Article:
“Men’s Giant mountain bike,” read the advertisement. “65 GBP ($100.) Recently overhauled and in good shape. Many others for sale.”
In the hunt for a bike to ride while we’re in England but mentally ticking the “too good to be true” box on this one, I was prepared to move on in my search, probing the Gumtree website and the local Pennysaver. But something made me send the advertiser a text message. And something encouraged me to head to Haywards Heath on a Saturday morning train to check out the guy’s wares.
I’m so, so glad I did.
There, we (Gabi, me and our friend, Annie) encountered Steve and his brother, Noel, co-proprietors of TigerBikes. Tucked away in a basement shop behind a petrol station across from Haywards Heath train station, they refurbish dozens of bikes each month, selling an average of 15 a week for “affordable prices, so people can have access to a bike,” Steve told me.
It’s a thriving business, re-fitting discarded bikes and making them available at reasonable prices to a culture that seems as dedicated to travel on two wheels as it does savoring pints of bitter. Last August, the affable, approachable brothers sold 75 bikes in one week.
“We’ve found some of the bikes in a landfill, and we buy others or they’re donated to us, then we restore or refurbish them,” Steve says. The brothers check the identification numbers on each bike against the local police database to make sure they’ve not been stolen, and then set to work piecing them together to make them road-worthy.
They scan eBay and online sites for parts, and their searches have created a bike nut’s dream workshop. Poke around long enough and you’ll likely find whatever you’re looking for. Steve fishes through a box of parts and hands over two patch kits for me. Another bin yields a purple helmet that fits.
“Sorry,” Steve apologizes. “I seem to be out of locks.” And he proceeds to tell me the best place to buy a good, inexpensive lock.
Good to go.
They also stand behind what they sell (unique in the used sporting goods equipment business, from my experience.) “Any problems, just give me a call,” Steve said.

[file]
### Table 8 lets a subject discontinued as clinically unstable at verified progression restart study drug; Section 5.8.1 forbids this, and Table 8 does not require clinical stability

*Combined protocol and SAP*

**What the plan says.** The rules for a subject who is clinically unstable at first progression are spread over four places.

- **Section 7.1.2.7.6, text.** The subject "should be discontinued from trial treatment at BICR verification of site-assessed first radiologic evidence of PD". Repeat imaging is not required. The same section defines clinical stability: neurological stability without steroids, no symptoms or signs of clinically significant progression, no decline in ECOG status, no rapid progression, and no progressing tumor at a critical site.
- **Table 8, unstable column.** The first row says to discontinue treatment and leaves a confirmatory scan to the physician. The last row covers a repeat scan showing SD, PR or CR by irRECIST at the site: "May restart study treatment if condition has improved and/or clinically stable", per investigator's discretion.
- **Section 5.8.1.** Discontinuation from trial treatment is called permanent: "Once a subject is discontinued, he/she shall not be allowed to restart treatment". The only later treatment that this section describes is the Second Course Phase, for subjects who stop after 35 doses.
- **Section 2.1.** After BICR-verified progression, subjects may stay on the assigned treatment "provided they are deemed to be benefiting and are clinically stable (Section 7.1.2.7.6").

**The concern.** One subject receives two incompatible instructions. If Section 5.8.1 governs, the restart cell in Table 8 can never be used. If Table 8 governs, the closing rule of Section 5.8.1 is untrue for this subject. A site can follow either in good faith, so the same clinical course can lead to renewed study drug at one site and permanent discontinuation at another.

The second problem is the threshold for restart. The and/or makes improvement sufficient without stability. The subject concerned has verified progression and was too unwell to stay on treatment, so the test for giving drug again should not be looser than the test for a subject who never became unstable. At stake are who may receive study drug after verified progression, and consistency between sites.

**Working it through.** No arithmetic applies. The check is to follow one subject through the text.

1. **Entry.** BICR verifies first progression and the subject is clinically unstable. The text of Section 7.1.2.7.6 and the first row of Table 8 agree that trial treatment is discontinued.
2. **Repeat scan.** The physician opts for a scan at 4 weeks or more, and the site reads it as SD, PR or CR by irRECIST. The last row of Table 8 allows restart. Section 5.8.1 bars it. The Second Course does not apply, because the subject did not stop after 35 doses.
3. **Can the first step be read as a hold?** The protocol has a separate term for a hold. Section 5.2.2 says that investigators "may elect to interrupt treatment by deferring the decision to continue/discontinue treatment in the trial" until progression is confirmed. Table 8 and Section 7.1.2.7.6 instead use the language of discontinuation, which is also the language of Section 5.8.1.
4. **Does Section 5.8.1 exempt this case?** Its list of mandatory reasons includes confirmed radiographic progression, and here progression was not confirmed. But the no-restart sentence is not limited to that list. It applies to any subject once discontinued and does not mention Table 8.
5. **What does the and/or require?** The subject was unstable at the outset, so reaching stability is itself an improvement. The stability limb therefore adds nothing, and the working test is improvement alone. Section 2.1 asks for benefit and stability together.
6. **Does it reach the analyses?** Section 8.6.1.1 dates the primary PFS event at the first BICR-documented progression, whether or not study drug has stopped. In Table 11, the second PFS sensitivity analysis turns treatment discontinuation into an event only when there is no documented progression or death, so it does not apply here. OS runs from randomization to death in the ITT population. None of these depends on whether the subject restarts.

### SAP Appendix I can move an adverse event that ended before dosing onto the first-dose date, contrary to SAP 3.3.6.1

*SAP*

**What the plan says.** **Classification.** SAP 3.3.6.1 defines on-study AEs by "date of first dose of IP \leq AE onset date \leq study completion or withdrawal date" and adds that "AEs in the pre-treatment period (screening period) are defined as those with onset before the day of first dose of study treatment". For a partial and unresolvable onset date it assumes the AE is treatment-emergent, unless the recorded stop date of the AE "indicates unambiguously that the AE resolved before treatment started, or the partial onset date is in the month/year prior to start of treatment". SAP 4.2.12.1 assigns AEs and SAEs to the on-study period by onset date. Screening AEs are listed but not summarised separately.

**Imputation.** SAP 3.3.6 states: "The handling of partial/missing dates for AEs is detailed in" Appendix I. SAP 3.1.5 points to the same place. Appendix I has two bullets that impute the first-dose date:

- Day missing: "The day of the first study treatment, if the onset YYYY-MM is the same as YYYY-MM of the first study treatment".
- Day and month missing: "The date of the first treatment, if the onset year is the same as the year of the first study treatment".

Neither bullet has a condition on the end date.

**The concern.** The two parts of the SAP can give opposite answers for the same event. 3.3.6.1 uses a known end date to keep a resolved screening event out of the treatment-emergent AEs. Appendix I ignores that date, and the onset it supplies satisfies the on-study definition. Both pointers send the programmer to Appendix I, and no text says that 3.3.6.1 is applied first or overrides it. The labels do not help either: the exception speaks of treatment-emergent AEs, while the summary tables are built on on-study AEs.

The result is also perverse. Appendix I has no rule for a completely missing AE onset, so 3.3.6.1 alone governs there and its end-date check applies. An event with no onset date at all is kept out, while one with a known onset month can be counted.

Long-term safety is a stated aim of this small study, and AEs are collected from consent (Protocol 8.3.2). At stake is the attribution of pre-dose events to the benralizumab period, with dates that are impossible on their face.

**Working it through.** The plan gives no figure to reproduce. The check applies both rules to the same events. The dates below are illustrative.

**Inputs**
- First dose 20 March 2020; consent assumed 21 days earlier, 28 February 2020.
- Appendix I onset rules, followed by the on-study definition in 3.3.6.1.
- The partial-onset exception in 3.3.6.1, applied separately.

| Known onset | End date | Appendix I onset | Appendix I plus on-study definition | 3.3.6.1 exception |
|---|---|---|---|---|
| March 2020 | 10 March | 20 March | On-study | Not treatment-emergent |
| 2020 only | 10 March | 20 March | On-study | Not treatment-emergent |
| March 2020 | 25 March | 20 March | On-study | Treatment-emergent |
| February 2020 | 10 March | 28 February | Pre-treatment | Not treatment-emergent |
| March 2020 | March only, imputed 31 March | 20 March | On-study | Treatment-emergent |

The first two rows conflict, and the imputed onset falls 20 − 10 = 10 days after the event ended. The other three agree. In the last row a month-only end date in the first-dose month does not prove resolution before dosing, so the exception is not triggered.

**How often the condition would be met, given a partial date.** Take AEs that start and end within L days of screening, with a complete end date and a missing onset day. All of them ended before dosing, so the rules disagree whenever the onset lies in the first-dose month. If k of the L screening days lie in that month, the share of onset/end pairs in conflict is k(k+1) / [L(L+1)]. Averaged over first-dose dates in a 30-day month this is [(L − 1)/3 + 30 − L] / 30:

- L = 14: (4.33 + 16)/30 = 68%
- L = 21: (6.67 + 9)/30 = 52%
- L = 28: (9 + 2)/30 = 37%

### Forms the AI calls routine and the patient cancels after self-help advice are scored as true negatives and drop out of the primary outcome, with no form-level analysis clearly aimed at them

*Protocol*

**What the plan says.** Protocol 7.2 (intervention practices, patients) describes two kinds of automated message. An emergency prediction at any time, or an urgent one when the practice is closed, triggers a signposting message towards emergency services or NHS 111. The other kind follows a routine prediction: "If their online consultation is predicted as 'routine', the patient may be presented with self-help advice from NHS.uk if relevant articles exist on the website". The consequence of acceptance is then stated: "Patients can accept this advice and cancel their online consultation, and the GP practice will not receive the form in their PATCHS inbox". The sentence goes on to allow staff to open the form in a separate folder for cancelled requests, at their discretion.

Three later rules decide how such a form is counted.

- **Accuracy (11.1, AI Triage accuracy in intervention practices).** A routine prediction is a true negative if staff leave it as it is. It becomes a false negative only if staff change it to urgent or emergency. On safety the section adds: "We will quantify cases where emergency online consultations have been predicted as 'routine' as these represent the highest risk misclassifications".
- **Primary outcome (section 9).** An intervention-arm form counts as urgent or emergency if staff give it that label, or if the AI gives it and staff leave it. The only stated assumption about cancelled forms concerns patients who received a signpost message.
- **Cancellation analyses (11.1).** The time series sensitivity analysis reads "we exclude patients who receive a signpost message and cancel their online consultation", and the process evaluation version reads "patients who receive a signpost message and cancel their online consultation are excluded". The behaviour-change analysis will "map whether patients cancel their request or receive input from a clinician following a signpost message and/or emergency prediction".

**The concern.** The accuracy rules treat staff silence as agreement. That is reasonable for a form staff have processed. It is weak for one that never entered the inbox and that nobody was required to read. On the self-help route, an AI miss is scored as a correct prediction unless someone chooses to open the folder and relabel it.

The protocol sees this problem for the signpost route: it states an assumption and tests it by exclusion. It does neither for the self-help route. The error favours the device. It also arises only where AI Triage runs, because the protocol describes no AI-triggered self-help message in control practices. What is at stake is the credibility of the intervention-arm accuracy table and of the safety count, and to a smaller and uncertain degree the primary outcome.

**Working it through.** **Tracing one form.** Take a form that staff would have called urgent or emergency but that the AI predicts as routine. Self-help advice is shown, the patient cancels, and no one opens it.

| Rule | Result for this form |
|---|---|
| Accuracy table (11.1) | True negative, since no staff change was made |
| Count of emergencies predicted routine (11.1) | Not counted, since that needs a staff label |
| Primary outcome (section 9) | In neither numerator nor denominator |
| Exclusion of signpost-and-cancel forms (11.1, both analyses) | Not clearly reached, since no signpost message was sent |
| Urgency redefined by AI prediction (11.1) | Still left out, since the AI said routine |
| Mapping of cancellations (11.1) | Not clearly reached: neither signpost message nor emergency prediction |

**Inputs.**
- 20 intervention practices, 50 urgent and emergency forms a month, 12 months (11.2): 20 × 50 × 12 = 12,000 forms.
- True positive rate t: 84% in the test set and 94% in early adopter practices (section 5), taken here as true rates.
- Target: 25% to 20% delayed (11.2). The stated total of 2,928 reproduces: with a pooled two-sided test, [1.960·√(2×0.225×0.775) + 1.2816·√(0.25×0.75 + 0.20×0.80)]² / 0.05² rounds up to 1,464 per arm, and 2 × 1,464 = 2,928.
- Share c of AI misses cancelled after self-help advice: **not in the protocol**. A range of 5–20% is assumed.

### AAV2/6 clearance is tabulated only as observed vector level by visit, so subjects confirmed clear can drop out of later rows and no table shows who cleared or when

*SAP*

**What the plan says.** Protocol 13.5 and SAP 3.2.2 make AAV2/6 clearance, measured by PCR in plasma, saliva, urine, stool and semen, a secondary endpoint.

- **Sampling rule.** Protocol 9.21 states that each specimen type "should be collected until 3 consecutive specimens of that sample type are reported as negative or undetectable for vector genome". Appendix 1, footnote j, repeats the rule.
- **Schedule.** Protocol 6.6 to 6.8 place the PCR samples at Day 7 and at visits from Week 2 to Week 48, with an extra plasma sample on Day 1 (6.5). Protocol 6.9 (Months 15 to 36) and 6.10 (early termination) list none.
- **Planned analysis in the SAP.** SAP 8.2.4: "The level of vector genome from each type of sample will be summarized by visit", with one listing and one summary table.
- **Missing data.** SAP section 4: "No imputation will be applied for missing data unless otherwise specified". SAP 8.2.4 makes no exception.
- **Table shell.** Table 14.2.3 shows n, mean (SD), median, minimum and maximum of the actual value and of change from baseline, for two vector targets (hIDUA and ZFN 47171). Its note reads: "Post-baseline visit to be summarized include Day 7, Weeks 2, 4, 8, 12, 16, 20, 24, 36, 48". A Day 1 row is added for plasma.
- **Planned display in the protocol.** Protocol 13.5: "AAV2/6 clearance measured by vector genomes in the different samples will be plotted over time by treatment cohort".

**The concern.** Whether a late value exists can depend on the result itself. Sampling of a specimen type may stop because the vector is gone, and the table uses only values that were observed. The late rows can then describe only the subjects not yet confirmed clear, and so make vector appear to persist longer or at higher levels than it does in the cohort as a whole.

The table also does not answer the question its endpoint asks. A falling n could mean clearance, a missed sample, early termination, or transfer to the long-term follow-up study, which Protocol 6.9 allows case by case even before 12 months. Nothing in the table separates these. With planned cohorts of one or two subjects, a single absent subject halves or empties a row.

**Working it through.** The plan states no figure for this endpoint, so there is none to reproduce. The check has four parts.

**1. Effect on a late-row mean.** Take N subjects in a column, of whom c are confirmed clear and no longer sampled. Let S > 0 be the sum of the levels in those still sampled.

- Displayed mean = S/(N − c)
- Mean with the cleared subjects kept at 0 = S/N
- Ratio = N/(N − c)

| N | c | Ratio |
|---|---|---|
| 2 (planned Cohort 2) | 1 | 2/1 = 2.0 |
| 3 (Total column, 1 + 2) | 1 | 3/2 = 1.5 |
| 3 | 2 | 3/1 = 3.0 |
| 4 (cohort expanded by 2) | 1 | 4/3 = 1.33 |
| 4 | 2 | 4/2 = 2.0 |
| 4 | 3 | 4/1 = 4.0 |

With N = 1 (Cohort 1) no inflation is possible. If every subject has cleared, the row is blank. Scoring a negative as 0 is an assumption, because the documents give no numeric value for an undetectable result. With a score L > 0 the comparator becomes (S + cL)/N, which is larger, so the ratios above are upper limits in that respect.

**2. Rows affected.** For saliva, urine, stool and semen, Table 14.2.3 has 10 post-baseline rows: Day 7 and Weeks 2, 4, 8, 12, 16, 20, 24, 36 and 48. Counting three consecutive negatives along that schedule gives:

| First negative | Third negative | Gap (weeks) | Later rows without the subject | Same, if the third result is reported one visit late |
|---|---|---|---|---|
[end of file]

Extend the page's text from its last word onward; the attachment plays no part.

The guys also have an evolving bike museum in their midst. Some of them are collector’s items, some two-wheeled oddities that defy practical use, others nostalgic reminders of days gone by.
There’s an “unrideable BMX bike” that has a gear exchange box so the rider goes forward when pedaling backward and vice versa. To make matters more challenging, the handle bars come equipped with a gear differential that makes the bike go right when you turn left, and, well you get the point.
The brothers charge a small fee at public events for people to have a go at the bike, and there’s a reward if you can make it 100 meters without falling off. So far, no one’s been successful.
There’s a Swing BMX side by side bike, too, whose front wheel slides to the side of the bike, rotating on a pivot that allows the two wheels to roll side by side instead of in front of one another (though good luck trying to ride it with that uncomfortable and unbalanced configuration.)
There’s a Schwinn Super Sport whose owner used it to win the Hawaiian Iron Man in 1973, a 1950s child’s bike with original hard rubber tires and brakes, an antique tricycle, and an 1800s “penny-farthing” two wheeler (one very large wheel, one tiny) that comes with a black top hat.
“You have to wear the hat if you’re going to ride the bike,” Noel says.
I take the Giant for a quick test ride in the petrol station parking lot and give it a favorable report. We load it and a second bike (for my friend Paul, who’s visiting and needs a steed while he’s in town) onto the train back to Lewes.
Two bikes for less than it would have cost to rent one for five weeks is a good deal, indeed.
And I know just guys to take them off my hands when our visit is over.